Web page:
By Lisa Cable
I was born with a unilateral, profound hearing loss. While the specific cause of my hearing loss has never been determined, it is clear that it’s genetic. My mother’s brother, mother & grandmother were all the same as me.
When I was born, newborn screening didn’t yet exist. However, because unilateral hearing loss ran in the family, my mother knew what tell-tale signs to look for, such as one-sided head-turning towards sounds. As I got a little bit older, she became aware that I might have inherited this trait. Taking me for audiological testing, she was able to have the professionals confirm what she suspected was in fact true.
Back in the 70’s, there was little that was done in the way of early intervention or listening equipment for children with a unilateral hearing loss. But, given that my mother had grown up with her mother and brother, she was familiar with ways to help me.
In the years before I entered school, my mother ensured that I was having my hearing regularly tested, to monitor the ear that I was using to listen with. She also had my speech development monitored and worked hard to expose me to lots of spoken language.
Once I was in school, my mother would always meet with my teachers before school started to ensure that I was setup to succeed in the classroom. Some of the things she discussed were where I should sit to best hear the teacher, ways for the teacher to optimise communication with me, and problem solving tips for when I struggled to hear in a certain environment or situation.
As an adult, I usually forget about my hearing loss. It’s part of who I am, and I’ve never known any different. In fact, I sometimes even forget which ear I can hear out of and which one I can’t. The two hardest things for me to deal with are localization of sound and background noise.
Localization of sound means figuring out where a sound or voice is coming from. A perfect example of this happened recently when I was in Toys’R’Us with my family. There was a special event going on so it was really noisy. I was in an aisle and could hear someone calling my name. But it took me looking around frantically for about 30 seconds before I saw my aunt standing about 6 feet in front of me. With all the noise echoing around the store I just couldn’t figure out where the voice was coming from. While it can be a bit frustrating at times, it certainly is not at all detrimental to my quality of life!
The other issue is background noise. Busy social events or noisy parties are the worst. If someone is standing in front of me or on the side I can’t hear from, and attempting to talk to me I just can’t hear them. As I’ve gotten older, I’ve learned just to be honest and say “I can’t hear you, would you mind moving over here so that I can?”. Or if it’s easy enough, I just position myself to hear better. People are never upset and would prefer that I can hear them, rather than me pretending to hear and having a very stilted conversation.
Very recently, I went for some audiological testing. As an adult, I have only had my hearing tested once in my 20’s. As I now approach 40, I’ve felt that I am struggling more to hear – especially with background noise and situations where people are on the side of my deaf ear. With my kids, I find I’m often telling them I can’t hear them because they’re yelling at me from another room or walking away as they talk to me. There’s also a lot of extra noise when they have friends over and my frustration levels are getting high. Interestingly, the results of these recent tests show no changes in either of my ears, but I am looking at trying out some hearing equipment to alleviate some of the struggles that I’m having.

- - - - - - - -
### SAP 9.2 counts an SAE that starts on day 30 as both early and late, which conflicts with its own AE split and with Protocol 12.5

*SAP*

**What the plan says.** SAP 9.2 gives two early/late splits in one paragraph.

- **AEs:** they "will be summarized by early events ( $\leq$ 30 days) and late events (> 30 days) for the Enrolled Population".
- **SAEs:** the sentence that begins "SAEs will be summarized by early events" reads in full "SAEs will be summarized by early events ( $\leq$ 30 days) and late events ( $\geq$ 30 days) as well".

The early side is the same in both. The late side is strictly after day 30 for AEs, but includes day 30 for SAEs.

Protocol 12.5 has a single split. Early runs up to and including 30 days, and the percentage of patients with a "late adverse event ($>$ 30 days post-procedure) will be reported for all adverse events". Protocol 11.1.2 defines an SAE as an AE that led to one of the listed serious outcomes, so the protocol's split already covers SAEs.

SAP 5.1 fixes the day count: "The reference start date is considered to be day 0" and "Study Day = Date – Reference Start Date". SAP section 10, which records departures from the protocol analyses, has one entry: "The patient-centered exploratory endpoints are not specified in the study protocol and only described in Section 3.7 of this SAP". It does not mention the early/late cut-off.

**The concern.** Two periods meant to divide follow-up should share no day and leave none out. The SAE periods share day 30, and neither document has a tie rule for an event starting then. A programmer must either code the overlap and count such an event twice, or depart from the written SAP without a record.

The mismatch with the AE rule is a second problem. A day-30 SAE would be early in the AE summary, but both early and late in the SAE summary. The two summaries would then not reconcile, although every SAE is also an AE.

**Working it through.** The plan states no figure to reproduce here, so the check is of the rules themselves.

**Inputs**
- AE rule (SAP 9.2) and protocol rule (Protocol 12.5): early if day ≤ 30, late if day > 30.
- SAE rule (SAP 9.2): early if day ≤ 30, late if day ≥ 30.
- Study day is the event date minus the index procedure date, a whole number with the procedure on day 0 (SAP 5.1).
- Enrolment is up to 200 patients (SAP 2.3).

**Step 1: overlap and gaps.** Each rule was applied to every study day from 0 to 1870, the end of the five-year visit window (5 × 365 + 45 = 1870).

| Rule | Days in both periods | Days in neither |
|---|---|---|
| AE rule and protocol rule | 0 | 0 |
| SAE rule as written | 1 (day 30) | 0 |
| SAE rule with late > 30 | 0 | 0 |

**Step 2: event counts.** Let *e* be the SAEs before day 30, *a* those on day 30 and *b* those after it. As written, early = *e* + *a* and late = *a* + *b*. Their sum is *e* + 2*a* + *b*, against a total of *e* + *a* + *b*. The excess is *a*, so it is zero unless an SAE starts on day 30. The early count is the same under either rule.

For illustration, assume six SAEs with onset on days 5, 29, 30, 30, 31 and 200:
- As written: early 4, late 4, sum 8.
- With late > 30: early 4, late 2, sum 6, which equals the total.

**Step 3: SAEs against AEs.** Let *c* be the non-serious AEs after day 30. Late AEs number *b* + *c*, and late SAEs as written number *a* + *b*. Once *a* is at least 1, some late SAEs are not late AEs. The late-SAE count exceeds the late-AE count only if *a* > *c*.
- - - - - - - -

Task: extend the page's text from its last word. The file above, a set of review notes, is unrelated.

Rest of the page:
Because there has never been any stimulation of the auditory nerve in my deaf ear, trying to put a hearing aid on it now just won’t work. So I am looking at trying out the Phonak Cros II, an amplification device for people with unilateral hearing. On my deaf ear, I will wear a device that simply acts as a microphone to collect sound from that side. This will then transmit those sounds to a hearing aid that I will wear in my hearing ear. I’m told it won’t help with localization of sound, but will allow me to hear speech and sounds that I would normally miss on my deaf side. I’m sure it will be an adjustment but I will let you all know how it goes!
Despite my recent struggles, there are upsides to a unilateral hearing loss. The best is that I sleep amazingly well. When I go to bed, I sleep on my hearing ear; it is instantly quiet and I’m not bothered by any noise around me. It’s fantastic!
I was very lucky growing up to have a mother that recognized early on the importance of monitoring and intervention in regards to my speech and listening. Also, my parents never framed my hearing loss as a negative thing, it was just part of who I am, in the same way as my uncle and my grandmother. These wonderful examples have served me well as I am now a parent to two beautiful children: my son, Ryder, who has natural hearing and my daughter, Lily, who is bilaterally profoundly deaf. Lily loves that she has a mom with hearing loss, and I love that both my kids are unique and special in their own way…just like me. 🙂